Marvel most definitely scraped the bottom of the barrel when they decided to make Ant-Man into a feature film.  But the movie succeeds thanks mightily to the charm of Paul Rudd as Scott Lang.  Ant-Man is a clever heist movie that is very different from the other MCU movies, but still obviously fits in well to the big picture of the cinematic universe.  The movie was very refreshing in that it scaled back the stakes of the movie, making it a more personal storyline rather than a massively scoped, impending Earth destruction type of movie that has been beaten to death in superhero movies.

marvel cinematic universe

image via Amazon

#9: Doctor Strange (2016)

Doctor Strange is worth repeat viewings just to see its mind-being special effects.  One image really stands is during the final action sequence where Doctor Strange and the other sorcerers are fighting Kaecilius and the other evil sorcerers while everything around them is moving backwards in time.  The ending with Dormammu was a refreshing take on the final boss as Strange messed with time once again.  Tilda Swinton (amid whitewashing controversy) stole the movie as the Ancient One.


*To read my full review of Doctor Strange, please click here.

marvel cinematic universe

image via Fandango

#8: Thor: Ragnarok (2017)

Zany and fun, Thor: Ragnarok proved that Marvel is going to continue to push the envelope.  With bizarre characters and an even crazier sense of humor, Marvel allowed Taiki Waititi to operate as he pleased — creating a very different Marvel film in the process.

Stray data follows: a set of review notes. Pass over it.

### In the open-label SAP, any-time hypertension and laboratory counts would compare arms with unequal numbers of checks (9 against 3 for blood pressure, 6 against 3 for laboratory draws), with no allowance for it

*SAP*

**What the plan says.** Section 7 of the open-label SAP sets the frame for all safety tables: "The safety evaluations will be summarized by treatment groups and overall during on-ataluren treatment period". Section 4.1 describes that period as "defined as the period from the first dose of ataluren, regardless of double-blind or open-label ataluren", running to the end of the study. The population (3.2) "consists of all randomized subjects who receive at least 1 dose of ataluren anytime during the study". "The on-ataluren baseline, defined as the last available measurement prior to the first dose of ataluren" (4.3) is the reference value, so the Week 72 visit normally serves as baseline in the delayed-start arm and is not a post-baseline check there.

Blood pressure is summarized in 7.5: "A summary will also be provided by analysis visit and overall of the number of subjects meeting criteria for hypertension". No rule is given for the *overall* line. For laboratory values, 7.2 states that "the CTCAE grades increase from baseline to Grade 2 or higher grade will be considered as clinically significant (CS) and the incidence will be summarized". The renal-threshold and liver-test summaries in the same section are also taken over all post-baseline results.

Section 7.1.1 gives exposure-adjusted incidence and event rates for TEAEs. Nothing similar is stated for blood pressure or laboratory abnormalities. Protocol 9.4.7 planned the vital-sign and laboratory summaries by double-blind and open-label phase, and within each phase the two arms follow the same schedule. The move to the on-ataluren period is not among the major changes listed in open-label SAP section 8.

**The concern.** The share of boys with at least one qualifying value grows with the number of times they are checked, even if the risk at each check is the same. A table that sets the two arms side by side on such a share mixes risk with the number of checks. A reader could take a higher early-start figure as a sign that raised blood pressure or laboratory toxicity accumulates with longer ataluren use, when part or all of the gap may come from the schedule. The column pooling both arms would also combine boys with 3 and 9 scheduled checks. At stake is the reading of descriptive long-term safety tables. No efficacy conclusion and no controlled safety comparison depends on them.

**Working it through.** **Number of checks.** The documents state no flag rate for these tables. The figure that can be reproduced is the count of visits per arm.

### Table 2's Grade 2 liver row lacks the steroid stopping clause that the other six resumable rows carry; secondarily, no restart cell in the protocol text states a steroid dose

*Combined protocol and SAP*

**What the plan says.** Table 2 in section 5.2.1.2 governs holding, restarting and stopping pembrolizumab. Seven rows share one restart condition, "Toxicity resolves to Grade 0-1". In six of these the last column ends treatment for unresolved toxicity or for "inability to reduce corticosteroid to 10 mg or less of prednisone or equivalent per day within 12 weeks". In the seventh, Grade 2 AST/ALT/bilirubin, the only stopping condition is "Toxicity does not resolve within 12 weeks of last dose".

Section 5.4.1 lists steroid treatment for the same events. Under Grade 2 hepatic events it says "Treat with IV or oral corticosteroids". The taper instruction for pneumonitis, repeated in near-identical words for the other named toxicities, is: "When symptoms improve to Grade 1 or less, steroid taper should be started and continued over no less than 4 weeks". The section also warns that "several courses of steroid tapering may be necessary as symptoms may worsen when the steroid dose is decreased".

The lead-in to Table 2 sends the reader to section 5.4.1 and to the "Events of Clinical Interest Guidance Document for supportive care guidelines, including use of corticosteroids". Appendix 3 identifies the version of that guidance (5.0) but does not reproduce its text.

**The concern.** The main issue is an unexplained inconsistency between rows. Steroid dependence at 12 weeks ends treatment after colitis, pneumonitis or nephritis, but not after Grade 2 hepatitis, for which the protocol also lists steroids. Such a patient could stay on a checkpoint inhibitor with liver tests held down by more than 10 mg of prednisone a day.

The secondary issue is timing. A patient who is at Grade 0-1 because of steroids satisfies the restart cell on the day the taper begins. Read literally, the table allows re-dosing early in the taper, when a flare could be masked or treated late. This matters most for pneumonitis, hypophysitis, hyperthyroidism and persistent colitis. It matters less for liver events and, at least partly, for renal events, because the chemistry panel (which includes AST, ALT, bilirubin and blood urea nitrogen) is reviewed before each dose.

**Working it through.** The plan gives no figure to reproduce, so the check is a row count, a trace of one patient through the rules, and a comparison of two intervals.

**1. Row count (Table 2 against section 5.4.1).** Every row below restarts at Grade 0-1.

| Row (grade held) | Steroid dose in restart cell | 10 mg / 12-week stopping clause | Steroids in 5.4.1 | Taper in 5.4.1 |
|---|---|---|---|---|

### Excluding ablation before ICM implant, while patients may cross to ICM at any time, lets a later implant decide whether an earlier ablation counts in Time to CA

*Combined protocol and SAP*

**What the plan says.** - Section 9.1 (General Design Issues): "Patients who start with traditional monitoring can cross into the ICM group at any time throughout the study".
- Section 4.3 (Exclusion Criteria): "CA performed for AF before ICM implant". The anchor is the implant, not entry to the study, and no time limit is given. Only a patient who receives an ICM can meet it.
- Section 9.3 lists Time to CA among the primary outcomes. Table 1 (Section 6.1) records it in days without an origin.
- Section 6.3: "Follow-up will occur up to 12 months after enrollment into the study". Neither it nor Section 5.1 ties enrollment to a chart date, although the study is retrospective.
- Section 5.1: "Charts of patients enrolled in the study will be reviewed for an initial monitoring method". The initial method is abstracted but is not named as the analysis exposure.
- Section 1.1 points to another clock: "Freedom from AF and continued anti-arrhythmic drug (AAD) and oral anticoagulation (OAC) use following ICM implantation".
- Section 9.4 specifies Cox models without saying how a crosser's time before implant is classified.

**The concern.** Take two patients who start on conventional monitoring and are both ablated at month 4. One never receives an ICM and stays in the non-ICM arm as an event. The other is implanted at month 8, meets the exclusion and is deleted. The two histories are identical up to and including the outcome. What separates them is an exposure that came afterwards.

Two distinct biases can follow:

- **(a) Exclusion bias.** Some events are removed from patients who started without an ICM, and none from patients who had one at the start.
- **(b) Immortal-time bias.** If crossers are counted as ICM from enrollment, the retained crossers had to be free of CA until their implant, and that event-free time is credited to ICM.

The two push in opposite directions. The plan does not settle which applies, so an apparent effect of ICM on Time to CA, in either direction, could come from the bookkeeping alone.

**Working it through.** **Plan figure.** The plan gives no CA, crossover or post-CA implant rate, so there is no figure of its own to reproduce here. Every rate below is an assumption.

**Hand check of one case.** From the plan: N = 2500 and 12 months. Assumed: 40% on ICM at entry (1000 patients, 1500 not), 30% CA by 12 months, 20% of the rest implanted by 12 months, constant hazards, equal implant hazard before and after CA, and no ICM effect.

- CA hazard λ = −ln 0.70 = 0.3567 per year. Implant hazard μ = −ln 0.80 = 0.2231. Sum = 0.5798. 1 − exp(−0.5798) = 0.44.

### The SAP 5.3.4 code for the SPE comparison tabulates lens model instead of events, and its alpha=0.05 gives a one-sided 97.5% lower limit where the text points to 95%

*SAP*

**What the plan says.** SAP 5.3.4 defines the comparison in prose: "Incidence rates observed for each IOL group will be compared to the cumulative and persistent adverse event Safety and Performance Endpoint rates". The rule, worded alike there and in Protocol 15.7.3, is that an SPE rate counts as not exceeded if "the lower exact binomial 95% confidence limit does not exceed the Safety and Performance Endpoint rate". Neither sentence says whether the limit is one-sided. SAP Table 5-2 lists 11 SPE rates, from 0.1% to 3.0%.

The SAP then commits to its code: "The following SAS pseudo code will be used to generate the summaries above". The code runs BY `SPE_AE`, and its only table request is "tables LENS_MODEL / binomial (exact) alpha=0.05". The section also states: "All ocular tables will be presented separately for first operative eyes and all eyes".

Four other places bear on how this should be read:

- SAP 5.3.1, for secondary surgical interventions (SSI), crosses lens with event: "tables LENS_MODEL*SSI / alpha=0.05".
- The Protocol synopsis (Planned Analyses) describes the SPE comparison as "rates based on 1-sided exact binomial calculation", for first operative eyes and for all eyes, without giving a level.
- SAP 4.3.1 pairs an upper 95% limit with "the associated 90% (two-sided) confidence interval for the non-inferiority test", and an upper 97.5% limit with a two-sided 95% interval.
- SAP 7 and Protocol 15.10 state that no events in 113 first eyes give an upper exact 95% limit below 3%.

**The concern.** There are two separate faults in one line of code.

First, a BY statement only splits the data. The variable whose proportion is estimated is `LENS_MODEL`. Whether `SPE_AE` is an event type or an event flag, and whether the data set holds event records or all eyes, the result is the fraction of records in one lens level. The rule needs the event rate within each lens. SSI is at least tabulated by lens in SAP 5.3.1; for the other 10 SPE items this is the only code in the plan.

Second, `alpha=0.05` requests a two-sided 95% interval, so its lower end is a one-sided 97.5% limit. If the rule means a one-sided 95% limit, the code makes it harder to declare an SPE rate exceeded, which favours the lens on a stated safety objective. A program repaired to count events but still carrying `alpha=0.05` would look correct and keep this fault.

The film updated Thor into a charismatic, funny individual.  Clearly, the Shakespearean act wasn’t going to work much longer.

Above all else, Ragnarok is pure fun.  Sometimes, that’s all you need in a film.


*To read my full review of Thor: Ragnarok, please click here.

marvel cinematic universe

image via The Verge

#7: Iron Man (2008)

We all have Iron Man to thank for the multiple Marvel movies released per year these days.  Iron Man has a great take on terror in the Middle East and made a C-list Marvel character into a household name.  Robert Downey Jr. as Tony Stark gave us our favorite arrogant superhero while also including arguably the best origin story in the MCU.  One thing about this movie that a lot of the MCU movies fail to do is that it felt realistic and grounded in tandem with superhero elements.


*To read my full review of Iron Man, please click here.

marvel cinematic universe

image via YouTube

#6: Spider-Man: Homecoming (2017)

Thanks to Marvel, we finally have a new version of Spider-Man that everyone can get behind.